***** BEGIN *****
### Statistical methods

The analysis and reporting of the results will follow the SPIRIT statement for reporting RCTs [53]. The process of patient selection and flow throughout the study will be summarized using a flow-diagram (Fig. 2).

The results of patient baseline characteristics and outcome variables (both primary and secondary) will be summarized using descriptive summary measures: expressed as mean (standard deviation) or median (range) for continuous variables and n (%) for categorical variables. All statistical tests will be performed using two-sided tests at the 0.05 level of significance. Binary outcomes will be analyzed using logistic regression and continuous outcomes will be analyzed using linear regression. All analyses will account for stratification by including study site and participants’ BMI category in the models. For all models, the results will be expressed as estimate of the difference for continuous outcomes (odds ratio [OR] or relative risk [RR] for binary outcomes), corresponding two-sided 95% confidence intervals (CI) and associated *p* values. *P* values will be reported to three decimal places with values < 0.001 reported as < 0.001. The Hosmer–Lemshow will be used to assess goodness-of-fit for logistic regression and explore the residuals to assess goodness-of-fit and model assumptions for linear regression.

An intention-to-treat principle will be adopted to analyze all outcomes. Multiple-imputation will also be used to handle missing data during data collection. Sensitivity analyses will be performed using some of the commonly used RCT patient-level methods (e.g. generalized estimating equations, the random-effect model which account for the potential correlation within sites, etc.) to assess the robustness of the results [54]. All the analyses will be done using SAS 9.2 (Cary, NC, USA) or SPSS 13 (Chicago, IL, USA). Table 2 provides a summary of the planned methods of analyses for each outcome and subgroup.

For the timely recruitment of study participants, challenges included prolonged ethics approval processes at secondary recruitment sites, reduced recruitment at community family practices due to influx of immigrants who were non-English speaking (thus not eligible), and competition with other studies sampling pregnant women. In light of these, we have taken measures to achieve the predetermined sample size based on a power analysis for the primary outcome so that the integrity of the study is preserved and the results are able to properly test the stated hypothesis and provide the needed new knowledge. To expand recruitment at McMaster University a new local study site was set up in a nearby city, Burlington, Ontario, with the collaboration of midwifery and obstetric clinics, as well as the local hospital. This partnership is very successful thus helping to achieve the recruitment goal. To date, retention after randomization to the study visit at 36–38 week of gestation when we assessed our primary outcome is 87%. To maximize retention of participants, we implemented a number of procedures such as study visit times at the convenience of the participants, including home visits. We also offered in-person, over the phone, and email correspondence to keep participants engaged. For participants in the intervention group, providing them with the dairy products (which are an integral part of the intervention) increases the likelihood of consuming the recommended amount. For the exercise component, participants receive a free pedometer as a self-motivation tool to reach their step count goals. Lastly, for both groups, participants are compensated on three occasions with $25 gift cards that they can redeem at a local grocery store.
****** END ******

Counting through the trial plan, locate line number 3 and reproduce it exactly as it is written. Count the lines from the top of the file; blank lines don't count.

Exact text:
The results of patient baseline characteristics and outcome variables (both primary and secondary) will be summarized using descriptive summary measures: expressed as mean (standard deviation) or median (range) for continuous variables and n (%) for categorical variables. All statistical tests will be performed using two-sided tests at the 0.05 level of significance. Binary outcomes will be analyzed using logistic regression and continuous outcomes will be analyzed using linear regression. All analyses will account for stratification by including study site and participants’ BMI category in the models. For all models, the results will be expressed as estimate of the difference for continuous outcomes (odds ratio [OR] or relative risk [RR] for binary outcomes), corresponding two-sided 95% confidence intervals (CI) and associated *p* values. *P* values will be reported to three decimal places with values < 0.001 reported as < 0.001. The Hosmer–Lemshow will be used to assess goodness-of-fit for logistic regression and explore the residuals to assess goodness-of-fit and model assumptions for linear regression.